Parents: whether you usually fight or always agree, there’s a good chance you still have a financial relationship with them. A September 2015 survey by American Consumer Credit Counseling, a Boston nonprofit, found about half of American households are paying at least some bills for an adult child over 24 years old.
While the situation is often borne out of necessity, it can be a detrimental arrangement for everyone. Many parents are seeing their retirement savings evaporate as they support adult children. At the same time, adult children may see their emotional relationship with their parents deteriorate as financial stressors creep in. There is usually a point where it’s best for everyone if you break up with mom and dad – financially, at least. But how? Get down to basics.
- What debts have to be paid?
Although student loans can be put into deferment, that is typically a short-term solution and can continue to haunt you. So, write down every debt that must be paid. Student loans and credit card debt are probably at the top of the list. While you may be able to negotiate interest rates, generally these amounts are pretty fixed. You need to pay them back, and you need to do it within the set amount of time.
- Look at income.
How much do you make? If you are working a part-time job, look for opportunities to get more hours, look for an additional job or pick up some “side hustle” income. The College Investor has a long list of ways to make additional money in your spare time. Or consider internships and contract work, as explained in this aftercollge blog post. You want to maximize your income as much as possible.
Now look at your income total. Is it significantly greater than the amount you have to pay in debt? If your debt payments eat up more than 36% of your income, you’re in a tough place. You will need to really focus on increasing your income as much as possible.
If your debt-to-income ratio is closer to 20%, you are in a better place to start minimizing costs and working toward financial independence from your family.
- Analyze expenses.
If you can easily manage debt payments on your salary, but still run a shortfall regularly, then it’s time to look at all your expenses. Start with basic living expenses.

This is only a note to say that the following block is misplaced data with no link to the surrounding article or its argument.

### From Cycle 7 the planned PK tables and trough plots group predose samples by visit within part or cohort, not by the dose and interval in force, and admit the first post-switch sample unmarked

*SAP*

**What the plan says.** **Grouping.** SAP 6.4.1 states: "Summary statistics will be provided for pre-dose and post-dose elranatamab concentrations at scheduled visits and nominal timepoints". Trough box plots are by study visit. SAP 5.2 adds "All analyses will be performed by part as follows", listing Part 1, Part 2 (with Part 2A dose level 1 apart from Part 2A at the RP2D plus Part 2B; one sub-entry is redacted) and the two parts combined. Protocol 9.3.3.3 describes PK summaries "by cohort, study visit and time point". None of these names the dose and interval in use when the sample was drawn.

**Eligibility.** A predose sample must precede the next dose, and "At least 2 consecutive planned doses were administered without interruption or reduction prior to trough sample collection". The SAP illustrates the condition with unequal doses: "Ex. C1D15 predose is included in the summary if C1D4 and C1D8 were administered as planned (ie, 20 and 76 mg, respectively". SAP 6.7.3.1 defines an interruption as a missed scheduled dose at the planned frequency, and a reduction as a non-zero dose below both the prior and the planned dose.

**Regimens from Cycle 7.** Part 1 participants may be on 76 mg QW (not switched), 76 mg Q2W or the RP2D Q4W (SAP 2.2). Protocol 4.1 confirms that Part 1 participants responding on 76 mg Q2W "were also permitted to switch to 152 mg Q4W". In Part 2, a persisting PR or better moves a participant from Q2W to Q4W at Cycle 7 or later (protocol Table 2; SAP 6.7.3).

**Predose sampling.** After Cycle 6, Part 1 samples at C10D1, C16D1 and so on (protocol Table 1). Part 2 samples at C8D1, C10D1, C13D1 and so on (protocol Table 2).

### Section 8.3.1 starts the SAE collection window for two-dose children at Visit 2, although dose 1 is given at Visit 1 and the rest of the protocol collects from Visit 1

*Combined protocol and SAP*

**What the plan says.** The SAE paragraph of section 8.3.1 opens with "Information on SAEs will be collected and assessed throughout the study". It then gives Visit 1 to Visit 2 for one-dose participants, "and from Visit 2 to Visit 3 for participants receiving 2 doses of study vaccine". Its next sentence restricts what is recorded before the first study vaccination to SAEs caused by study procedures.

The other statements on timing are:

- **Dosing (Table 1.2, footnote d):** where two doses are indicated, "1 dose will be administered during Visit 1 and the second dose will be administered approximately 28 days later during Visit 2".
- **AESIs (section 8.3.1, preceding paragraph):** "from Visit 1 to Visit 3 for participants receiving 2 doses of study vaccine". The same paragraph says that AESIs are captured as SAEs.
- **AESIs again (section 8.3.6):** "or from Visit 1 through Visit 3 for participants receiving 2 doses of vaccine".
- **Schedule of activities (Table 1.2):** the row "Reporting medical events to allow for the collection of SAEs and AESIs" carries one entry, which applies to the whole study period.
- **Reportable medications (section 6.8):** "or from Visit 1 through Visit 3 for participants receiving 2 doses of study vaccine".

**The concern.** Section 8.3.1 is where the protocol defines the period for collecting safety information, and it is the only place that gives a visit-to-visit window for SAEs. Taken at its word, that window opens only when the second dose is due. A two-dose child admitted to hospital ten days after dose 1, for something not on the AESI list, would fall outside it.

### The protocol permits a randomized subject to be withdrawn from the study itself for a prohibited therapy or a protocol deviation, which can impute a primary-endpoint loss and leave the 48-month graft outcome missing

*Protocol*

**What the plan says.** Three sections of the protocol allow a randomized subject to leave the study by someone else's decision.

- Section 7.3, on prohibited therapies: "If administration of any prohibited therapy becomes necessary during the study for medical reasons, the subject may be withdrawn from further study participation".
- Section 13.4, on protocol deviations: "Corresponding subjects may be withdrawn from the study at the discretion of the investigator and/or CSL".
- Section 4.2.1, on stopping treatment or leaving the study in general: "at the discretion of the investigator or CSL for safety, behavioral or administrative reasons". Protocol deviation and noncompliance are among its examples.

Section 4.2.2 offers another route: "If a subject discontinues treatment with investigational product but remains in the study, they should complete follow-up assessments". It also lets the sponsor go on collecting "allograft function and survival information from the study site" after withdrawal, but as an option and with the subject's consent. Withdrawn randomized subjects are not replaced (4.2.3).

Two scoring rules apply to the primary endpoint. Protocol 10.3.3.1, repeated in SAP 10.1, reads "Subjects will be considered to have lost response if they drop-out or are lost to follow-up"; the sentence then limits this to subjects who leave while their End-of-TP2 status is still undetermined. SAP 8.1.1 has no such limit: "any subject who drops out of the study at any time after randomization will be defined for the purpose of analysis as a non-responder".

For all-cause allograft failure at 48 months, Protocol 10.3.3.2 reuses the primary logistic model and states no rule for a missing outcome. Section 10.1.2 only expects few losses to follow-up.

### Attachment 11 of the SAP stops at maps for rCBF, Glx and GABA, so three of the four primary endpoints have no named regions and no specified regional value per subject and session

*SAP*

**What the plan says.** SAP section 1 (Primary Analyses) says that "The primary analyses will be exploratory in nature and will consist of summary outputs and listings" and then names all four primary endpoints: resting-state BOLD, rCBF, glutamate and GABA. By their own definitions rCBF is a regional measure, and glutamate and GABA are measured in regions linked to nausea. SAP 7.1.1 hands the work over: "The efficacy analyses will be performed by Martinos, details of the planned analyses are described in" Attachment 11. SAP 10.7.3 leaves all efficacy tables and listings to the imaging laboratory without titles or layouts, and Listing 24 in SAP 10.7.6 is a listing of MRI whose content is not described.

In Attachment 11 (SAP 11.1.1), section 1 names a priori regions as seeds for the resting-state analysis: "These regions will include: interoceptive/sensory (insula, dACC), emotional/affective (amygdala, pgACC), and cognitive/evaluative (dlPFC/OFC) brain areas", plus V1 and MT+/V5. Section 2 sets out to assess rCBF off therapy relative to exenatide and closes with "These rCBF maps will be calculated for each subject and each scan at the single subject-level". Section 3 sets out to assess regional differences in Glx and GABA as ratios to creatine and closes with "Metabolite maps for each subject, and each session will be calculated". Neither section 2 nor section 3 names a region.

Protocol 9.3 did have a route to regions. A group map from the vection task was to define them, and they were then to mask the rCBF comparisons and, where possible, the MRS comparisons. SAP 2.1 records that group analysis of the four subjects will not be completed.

- Utilities (electricity, water, sewer, gas)
- Food (groceries)
- Car payment
- Car insurance
- Gas (or transportation costs)
- Medical insurance (include co-pays or other expected out of pocket costs)
Then, write down all your discretionary expenses. That includes:
- Cell phone
- Entertainment (eating out, movies, bars)
- Travel (hotels, airfare, train)
- Personal care (makeup, skincare, hair cuts)
- Clothing (as well as shoes, accessories)
Now it’s time to question every amount you are spending. If you are paying rent already, can you find a cheaper rate? Can you live in a smaller space? Can you take on a roommate? If you are living at home, do exhaustive research of the housing market. What’s the most affordable option?
Can you shop around for a cheaper insurance policy? Can you live closer to work to decrease gas costs? Is public transportation a feasible option?
You get the idea. When it comes to discretionary spending, there’s a lot of cutting and minimizing that can be done.
- Set a budget and live with it.
If you are living at home with your parents, try to set aside the amount you’ve budgeted for any costs you don’t pay currently (rent, utilities, food, personal care and the like might fall into this category). Put the money into a savings account and try to pretend that you are spending it to support yourself. Using a tool like You Need A Budget can help you see when you are overspending in a certain area – like eating out.
If you don’t live with your parents, but they provide financial support, try to put their contribution in a savings account and live only on the money you’ve budgeted. If you are moderately successful in the first month, ask them to decrease their contribution and continue to challenge yourself to live within your means. Use the money from your parents only when extremely crucial.
- Set goals and plan for emergencies.
Once you are able to support yourself on the money you make, it will become important to set financial goals. They should be achievable goals – something like saving $100 each month might be a good starting point.
Alternatively, you could make larger debt payments. Or, you could increase your contribution to a retirement account by 1% every six months. Overall, you want your goals to either help support your financial progress in the short term (like cash savings or debt reduction) or long term (like retirement or saving for a home).
We have more advice on benchmarking costs and setting a budget in this infographic.
While depending on your parents financially might provide a better quality of life right now, you and your family will be better off in the long run by working toward financial independence and stability.